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Inventor turns cooking oil into biofuel

Friday, December 01, 2017 01:59 AM    Views : 482by:S&T Media Service

Used cooking oil maybe harmful to health but a little bit of science can turn it into an environment savior. This is exactly what Davao-based Emiliano Quitiol, an inventor, found out way back in 2003 when he started working on his own biofuel. Now he has perfected his product which he called EFQ Bioforce.

"Fresh cooking oil, after several times of use, is considered a toxic substance and hazardous (to health)," Quitiol said.

"Used cooking oil as raw material for the production of EFQ Fuel and Oil Additive will pave the way in solving the proper disposal of used cooking oil and will assure the public health and safety," added Quitiol when he  pitched EFQ Bioforce to members of  the Rotary Club of Davao recently.

His idea stemmed from his resolve to help curb pollution. He said his invention will eventually help restore bodies of water affected with spillage and contaminants that may pollute and destroy the habitat of marine life.

But how does his product work? According to Quitiol, adding 1mL of his product to a liter of fuel will act on and rearrange the molecular structure of the conventional fuel into chain branching of hydrocarbon atoms. This allows more efficient fuel combustion and consequently reduces air pollution.

Currently, Quitiol already has three kinds of products, namely EFQ Bio Force Diesel Additive, EFQ Bio Speed Gasoline Additive, and EFQ BioPower Engine Oil Additive.

Quitiol won in the Department of Science and Technology (DOST)- National Invention Contest and Exhibit  in 2014. Later, he availed himself of the Invention Based Enterprise Development Program of DOST- Technology Application and Promotions Institute. IBED is a program intended to encourage and transform innovations into a technology enterprise. It covers pilot production, field/market testing and formulation of systems and procedures in preparation for a larger production scale. The program also aims to build the capabilities of inventors to create businesses out of their inventions.

Used cooking oil may be harmful to health but a little bit of science can turn it into an environment savior. This is exactly what Davao-based Emiliano Quitiol, an inventor, found out way back in 2003 when he started working on his own biofuel. Now he has perfected his product which he called EFQ Bioforce.

 

"Fresh cooking oil, after several times of use, is considered a toxic substance and hazardous (to health)," Quitiol said.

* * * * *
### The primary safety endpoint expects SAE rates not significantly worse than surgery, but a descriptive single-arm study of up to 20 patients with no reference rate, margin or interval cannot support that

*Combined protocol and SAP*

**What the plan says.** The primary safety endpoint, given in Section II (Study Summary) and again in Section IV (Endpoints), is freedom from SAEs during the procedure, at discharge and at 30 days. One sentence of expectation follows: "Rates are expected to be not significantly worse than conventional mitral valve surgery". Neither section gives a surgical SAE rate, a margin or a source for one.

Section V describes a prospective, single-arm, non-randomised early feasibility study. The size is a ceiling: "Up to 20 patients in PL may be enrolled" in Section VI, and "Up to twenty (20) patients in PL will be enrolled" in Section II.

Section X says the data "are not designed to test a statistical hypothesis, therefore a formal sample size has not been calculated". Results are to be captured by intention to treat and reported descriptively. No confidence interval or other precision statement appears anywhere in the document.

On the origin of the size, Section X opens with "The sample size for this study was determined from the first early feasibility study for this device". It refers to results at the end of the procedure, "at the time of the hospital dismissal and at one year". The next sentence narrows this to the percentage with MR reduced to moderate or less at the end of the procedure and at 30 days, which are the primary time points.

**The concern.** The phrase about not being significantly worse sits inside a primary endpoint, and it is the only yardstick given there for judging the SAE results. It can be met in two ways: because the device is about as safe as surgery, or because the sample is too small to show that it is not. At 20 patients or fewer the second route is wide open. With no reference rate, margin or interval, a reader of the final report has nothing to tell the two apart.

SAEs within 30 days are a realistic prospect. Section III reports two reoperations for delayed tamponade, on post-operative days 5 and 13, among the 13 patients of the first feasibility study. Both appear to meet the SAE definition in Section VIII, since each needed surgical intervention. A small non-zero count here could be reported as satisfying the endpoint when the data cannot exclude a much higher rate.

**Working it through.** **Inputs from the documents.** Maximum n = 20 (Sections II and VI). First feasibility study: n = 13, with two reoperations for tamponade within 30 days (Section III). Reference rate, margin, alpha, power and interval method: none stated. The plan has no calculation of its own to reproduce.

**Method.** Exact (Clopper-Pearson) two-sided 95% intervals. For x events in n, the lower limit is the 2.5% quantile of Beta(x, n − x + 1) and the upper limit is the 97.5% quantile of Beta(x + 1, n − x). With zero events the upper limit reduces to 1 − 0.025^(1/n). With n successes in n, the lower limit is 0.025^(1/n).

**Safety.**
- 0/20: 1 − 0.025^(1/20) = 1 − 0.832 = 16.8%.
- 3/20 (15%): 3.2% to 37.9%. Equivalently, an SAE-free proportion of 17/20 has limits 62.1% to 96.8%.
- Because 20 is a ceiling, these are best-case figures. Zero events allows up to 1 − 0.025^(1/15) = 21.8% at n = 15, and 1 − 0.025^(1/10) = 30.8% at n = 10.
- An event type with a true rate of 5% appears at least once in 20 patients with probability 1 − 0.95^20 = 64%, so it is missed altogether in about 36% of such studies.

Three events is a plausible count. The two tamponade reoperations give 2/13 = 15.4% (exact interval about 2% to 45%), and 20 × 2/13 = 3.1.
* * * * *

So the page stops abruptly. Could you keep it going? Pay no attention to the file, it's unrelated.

"Used cooking oil as raw material for the production of EFQ Fuel and Oil Additive will pave the way in solving the proper disposal of used cooking oil and will assure the public health and safety," added Quitiol when he  pitched EFQ Bioforce to members of  the Rotary Club of Davao recently.

 

His idea stemmed from his resolve to help curb pollution. He said his invention will eventually help restore bodies of water affected with spillage and contaminants that may pollute and destroy the habitat of marine life.

 

But how does his product work? According to Quitiol, adding 1mL of his product to a liter of fuel will act on and rearrange the molecular structure of the conventional fuel into chain branching of hydrocarbon atoms. This allows more efficient fuel combustion and consequently reduces air pollution.

 

Currently, Quitiol already has three kinds of products, namely EFQ Bio Force Diesel Additive, EFQ Bio Speed Gasoline Additive, and EFQ BioPower Engine Oil Additive.

 

Quitiol won in the Department of Science and Technology (DOST)- National Invention Contest and Exhibit  in 2014. Later, he availed himself of the Invention Based Enterprise Development Program of DOST- Technology Application and Promotions Institute. IBED is a program intended to encourage and transform innovations into a technology enterprise. It covers pilot production, field/market testing and formulation of systems and procedures in preparation for a larger production scale. The program also aims to build the capabilities of inventors to create businesses out of their inventions.

S & T Trivia

" In Spring 1999, the water-based insect buster called Household Insecticide (HI) won Gonzalo Catan Jr. the Silver Medal at the 27th International Exhibition of Inventions in Geneva, Switzerland. This Filipino innovation makes use of 21 useful microorganisms, among other materials, to kill flies, mosquitoes, termites, ants, roaches, as well as dog ticks, fleas and lice. "

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